Sunflower peace display, 60th Hiroshima anniversary, Los Alamos

Ed refused to abandon The Black Hole during the forced evacuation of Los Alamos in 2000 when the government-set fire devastated the mountain landscape and burned more than 400 residences. The fire burned up to the foundation of the Black Hole, but Ed’s vigilance kept the fire from consuming it. He was arrested after the fire passed and was sentenced to community service for “refusing to obey a police order.” He had predicted such a disastrous immolation and had encouraged the County to build a perimeter road as a fire barrier. He strongly fought the use of salt on snowy streets because of its killing effect on trees and the subsequent erosion of soil and further environmental degradation.

Grothus was most known for his antiwar and antinuclear activism. He was a frequent writer of “Letters to the Editor” and in 1966 wrote “An Ode to a Leader, Misleading,” dedicated to President Johnson. In it he wrote “. . .search and destroy, ignoble duty . . .” His motto became “Semper Fabricate, Numquam Consumite" or “Always Build, Never Destroy.” As an early Obama supporter, Ed was pleased to note in his inaugural address that President Obama said, “. . . people will judge you on what you can build, not what you destroy.” Despite his antiwar and antinuclear stance, he never called for the closure of the Laboratory. He said the Lab should stop making things useful only for killing, but he supported a mission for scientists to more efficiently harvest the energy of the sun, the infinite power source.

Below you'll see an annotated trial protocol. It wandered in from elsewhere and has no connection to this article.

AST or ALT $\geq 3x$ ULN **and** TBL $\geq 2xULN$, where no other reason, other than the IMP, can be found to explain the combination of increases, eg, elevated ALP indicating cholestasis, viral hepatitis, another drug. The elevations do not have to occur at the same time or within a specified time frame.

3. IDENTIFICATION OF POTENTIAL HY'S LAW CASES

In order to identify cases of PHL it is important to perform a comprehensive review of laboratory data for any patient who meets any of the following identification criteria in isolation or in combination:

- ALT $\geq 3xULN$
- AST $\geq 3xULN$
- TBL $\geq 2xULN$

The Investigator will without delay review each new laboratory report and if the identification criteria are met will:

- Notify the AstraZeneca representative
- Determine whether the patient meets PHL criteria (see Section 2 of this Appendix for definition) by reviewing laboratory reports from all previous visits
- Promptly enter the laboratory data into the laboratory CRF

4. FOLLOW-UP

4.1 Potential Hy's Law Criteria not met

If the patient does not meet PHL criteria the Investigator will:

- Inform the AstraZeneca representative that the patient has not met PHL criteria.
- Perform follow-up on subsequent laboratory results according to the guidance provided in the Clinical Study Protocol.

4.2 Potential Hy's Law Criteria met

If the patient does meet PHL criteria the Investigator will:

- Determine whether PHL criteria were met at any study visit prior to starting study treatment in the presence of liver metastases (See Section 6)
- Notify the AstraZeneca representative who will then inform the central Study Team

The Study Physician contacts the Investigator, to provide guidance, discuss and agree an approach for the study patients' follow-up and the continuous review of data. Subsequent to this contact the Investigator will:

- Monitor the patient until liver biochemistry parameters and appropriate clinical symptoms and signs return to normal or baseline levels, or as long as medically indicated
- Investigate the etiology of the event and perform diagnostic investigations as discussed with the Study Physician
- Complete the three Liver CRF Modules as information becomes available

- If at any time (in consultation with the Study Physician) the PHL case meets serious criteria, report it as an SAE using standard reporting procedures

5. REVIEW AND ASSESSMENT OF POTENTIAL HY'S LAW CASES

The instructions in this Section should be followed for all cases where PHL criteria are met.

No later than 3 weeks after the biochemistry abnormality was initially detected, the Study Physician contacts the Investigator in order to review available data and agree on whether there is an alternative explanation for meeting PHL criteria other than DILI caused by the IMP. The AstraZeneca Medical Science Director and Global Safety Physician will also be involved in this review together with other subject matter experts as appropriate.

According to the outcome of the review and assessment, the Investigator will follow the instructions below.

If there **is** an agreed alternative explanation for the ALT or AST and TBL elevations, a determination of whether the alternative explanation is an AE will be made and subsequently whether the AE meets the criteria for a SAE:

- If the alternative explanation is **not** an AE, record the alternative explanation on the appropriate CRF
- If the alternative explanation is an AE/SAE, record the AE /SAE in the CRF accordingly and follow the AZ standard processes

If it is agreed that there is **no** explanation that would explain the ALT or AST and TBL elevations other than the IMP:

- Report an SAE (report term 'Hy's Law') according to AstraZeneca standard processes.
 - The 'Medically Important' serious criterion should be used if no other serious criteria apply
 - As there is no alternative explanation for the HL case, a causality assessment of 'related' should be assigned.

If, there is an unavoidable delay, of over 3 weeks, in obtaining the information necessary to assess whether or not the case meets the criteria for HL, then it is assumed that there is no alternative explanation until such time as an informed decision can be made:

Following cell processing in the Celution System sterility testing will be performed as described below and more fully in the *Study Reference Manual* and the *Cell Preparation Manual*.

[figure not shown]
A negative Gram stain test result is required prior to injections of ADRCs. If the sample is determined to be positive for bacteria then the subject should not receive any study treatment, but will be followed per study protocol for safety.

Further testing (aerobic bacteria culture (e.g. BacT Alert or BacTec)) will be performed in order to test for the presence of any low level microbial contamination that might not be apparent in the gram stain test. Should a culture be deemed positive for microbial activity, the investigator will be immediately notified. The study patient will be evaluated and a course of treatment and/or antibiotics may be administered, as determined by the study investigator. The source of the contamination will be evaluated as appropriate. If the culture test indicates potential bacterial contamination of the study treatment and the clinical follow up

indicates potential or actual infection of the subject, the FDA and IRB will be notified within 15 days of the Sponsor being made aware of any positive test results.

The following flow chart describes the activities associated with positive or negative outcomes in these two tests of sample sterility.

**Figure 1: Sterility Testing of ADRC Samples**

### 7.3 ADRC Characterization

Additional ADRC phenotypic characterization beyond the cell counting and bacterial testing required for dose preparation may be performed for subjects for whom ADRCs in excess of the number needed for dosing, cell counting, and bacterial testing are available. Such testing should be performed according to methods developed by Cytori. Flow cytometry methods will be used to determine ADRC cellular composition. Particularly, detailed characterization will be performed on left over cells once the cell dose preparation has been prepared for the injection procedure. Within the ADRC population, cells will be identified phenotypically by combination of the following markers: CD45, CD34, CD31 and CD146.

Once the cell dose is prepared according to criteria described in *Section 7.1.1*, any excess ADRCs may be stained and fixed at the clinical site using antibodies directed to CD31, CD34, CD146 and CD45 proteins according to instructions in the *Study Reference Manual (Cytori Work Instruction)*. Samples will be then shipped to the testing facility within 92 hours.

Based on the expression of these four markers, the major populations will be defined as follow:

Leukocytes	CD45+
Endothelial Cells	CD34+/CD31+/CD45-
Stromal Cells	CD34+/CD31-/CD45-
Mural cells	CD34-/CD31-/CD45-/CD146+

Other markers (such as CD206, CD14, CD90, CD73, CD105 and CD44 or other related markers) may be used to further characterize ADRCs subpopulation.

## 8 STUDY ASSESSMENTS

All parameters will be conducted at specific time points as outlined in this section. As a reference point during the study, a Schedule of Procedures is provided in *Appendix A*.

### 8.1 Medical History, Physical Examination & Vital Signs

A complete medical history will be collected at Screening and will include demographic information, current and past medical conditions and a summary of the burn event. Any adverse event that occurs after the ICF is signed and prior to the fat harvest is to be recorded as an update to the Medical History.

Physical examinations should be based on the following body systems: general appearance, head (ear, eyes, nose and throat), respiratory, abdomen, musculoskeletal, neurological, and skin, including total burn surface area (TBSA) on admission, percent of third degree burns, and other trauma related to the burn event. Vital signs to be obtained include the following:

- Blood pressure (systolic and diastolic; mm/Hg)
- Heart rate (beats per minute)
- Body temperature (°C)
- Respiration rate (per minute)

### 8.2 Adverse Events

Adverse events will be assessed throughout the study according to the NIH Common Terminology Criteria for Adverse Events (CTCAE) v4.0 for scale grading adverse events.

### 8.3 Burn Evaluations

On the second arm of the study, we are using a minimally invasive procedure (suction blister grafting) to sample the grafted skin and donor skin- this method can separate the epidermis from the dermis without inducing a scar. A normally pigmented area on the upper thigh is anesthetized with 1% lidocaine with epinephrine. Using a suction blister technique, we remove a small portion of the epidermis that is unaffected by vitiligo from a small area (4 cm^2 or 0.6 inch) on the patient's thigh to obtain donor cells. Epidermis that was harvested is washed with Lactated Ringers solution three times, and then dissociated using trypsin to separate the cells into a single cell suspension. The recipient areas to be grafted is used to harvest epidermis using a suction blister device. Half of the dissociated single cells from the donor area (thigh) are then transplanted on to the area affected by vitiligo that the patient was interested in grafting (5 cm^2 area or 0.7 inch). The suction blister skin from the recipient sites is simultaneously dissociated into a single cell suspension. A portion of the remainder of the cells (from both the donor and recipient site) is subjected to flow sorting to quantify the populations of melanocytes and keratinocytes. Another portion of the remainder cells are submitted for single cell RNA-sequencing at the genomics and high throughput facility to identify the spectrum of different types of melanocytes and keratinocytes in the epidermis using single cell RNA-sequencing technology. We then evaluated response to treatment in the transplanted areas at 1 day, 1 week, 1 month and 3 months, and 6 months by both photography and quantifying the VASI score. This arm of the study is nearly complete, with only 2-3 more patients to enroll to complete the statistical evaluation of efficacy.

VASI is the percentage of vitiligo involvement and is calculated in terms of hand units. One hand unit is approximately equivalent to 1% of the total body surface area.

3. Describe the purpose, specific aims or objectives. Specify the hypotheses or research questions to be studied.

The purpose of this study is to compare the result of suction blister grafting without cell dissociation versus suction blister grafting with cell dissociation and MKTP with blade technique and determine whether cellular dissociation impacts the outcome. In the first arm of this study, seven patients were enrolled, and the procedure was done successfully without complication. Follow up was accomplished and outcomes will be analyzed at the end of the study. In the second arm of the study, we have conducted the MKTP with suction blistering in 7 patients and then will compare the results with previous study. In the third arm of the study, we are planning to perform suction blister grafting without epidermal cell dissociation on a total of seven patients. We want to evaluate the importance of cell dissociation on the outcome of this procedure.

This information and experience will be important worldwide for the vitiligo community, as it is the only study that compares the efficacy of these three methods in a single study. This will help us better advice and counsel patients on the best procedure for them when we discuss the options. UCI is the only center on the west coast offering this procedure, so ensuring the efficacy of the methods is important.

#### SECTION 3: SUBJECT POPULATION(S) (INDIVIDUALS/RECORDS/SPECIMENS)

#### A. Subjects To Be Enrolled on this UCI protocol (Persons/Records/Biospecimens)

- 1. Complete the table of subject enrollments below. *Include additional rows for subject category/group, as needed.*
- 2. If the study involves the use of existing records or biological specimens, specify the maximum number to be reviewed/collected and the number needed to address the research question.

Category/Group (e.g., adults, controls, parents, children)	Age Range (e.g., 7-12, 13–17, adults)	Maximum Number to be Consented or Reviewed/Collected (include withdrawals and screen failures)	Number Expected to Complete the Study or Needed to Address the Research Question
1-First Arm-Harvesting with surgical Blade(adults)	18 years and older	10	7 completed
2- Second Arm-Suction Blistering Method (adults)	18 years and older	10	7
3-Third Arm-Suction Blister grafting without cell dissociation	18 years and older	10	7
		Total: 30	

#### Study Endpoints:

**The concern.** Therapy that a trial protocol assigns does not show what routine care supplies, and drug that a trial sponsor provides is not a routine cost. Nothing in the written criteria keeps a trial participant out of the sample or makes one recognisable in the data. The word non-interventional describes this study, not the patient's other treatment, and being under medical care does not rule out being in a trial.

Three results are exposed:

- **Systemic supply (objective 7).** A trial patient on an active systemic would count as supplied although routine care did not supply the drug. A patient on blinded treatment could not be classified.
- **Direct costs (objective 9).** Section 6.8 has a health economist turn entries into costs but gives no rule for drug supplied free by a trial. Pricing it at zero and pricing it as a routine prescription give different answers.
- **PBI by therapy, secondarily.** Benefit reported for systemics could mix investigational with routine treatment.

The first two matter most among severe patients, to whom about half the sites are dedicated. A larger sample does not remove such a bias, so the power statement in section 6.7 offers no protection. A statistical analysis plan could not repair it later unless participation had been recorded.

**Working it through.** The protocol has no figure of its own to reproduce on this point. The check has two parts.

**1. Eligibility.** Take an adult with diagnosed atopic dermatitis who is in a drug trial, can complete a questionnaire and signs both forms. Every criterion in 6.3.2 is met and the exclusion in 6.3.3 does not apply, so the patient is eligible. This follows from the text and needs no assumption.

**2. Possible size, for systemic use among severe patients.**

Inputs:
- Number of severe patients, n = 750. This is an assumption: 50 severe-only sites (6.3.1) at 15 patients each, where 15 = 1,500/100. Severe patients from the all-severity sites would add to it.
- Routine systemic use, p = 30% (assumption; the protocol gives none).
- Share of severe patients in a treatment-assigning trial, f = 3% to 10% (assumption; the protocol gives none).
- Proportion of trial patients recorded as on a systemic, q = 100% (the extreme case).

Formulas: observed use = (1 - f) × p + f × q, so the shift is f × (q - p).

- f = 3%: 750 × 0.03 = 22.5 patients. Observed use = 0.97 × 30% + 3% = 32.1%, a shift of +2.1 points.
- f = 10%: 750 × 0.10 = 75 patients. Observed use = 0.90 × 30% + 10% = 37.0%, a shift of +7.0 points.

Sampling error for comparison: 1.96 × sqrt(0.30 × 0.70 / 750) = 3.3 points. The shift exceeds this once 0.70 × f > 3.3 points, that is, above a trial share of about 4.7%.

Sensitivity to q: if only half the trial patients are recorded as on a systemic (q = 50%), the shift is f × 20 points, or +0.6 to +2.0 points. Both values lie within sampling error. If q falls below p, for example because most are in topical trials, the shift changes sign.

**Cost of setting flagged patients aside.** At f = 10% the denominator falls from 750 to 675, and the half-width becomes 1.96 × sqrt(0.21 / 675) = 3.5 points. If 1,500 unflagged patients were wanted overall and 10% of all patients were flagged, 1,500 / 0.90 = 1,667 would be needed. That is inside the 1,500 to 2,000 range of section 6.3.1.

Preparing and launching peace lanterns, Ashley Pond, Los Alamos